Make a Splash takes place annually on the fourth Friday in September.
Area 4th and 5th graders from Lafayette, Red Boiling Springs, and Westside attended this year's water festival themed "Every Drop Counts."
Students visited learning stations where they actively engaged in hands-on water activities. Station topics included the hydrologic cycle, ground water, spring water, water quality, wetlands, water management, water conservation, soils, and the properties of water.
The word turbidity was added to their vocabularly, when they learned about suspended particles in water. Several students felt the magic pull of water when they tried their hands at "witching water", and what it was like use water from a well.
The average family of three uses about 200 gallons of water per day. One hundred years ago that family used only about 20 gallons per day. Students participated in a relay race depicting drawing water from the well and transporting it without waste. They were then encouraged to be more conservative with water usage.
Festivals are designed to emphasize water education principles within a fun, interactive environment. Unlike traditional "look and leave" field trips, Project WET Water Festivals provide a solid educational framework for teachers and students. Pre- and post-festival activities and creative assessments are included in materials provided to all participating teachers to help reinforce the lessons from the festival. While grounded in water science principles, water festivals also promote multidisciplinary approaches to learning by incorporating social studies, geography, language arts, art and journaling.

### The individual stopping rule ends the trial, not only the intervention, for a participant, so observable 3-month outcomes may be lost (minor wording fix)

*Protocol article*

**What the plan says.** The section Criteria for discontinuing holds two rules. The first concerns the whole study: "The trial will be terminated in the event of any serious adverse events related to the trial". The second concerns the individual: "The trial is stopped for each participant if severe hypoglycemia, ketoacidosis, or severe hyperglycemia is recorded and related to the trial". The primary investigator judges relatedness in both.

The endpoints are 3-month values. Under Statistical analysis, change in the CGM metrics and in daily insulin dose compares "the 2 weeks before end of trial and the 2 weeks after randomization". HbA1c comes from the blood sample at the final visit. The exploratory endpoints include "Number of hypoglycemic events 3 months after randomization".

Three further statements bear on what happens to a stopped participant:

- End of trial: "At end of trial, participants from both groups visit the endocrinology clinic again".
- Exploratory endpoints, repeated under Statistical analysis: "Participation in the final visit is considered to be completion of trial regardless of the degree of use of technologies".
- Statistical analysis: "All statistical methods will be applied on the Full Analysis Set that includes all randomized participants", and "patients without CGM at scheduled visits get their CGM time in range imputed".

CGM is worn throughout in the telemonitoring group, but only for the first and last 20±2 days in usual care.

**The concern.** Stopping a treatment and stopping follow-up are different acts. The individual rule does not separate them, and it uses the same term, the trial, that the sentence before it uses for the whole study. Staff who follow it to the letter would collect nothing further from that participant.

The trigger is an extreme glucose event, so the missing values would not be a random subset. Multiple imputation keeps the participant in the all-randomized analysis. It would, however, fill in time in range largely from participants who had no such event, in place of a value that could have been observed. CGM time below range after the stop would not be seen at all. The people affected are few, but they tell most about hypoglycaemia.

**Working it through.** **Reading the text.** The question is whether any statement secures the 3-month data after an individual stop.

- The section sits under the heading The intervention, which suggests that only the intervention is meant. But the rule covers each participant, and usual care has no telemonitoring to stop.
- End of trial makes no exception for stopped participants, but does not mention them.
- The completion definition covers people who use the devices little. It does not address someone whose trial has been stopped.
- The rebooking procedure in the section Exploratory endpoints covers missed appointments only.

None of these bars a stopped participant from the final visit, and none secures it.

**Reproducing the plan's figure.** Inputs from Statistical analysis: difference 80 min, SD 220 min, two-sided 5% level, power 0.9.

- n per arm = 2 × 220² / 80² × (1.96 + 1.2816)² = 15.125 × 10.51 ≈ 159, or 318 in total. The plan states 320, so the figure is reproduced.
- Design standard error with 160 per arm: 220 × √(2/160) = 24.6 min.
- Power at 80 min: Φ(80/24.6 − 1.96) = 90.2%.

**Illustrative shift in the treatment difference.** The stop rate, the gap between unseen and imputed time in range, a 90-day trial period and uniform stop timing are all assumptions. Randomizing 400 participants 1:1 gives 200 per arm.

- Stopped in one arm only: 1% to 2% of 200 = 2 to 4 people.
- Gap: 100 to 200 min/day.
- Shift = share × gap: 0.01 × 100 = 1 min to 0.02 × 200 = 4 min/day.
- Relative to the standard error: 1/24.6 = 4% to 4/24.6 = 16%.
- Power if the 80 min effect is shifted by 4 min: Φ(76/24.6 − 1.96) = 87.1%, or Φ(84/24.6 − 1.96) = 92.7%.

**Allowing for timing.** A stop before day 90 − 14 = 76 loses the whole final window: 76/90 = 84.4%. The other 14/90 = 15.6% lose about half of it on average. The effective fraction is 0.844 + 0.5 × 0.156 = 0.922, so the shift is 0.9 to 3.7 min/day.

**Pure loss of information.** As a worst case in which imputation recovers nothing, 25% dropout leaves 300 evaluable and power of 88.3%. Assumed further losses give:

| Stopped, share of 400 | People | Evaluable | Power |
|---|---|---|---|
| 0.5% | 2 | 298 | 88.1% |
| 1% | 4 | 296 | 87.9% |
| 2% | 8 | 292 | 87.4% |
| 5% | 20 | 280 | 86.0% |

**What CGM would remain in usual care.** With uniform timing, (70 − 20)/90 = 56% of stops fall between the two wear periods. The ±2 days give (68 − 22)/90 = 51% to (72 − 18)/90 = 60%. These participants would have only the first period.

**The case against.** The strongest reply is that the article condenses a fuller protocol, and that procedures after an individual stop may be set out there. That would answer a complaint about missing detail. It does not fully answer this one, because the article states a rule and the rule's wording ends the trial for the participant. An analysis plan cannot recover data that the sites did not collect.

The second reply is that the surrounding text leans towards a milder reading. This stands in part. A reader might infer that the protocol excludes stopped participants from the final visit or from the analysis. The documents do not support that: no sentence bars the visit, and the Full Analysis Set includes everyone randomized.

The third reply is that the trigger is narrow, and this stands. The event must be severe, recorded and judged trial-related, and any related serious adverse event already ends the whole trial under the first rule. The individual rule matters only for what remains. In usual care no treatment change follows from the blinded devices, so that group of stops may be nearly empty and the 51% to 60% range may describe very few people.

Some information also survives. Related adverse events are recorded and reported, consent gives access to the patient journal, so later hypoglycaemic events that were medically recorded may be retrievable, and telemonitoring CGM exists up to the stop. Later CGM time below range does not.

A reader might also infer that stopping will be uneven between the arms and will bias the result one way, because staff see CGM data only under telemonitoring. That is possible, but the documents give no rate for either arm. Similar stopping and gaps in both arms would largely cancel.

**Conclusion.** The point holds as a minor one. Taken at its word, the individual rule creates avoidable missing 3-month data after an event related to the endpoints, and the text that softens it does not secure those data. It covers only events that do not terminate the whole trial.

National coordinator Rab Cummings traveled from Montanna to visit the festival held in Macon County. He said this event would not be possible without the support of their sponsors. Nestle' Waters helps make Project Wet possible for over 50,000 students nationwide. Local banks and the Macon County Retired Teachers Association also contributed to make the festival a success. After attending a water festival, teachers may apply for grant monies to be used in their classroom to reinforce water education.
The first Make a Splash with Project WET water festivals were held around the United States on September 22, 2000. With 2005 marking a 5th anniversary, Make a Splash has grown to the largest one day water education event in the world.
One of the core beliefs of Project WET is that that wise water management is crucial for providing tomorrow's children with social and economic stability in a healthy environment. Awareness of and respect for water resources can encourage a personal, lifelong commitment of responsibility and positive community participation.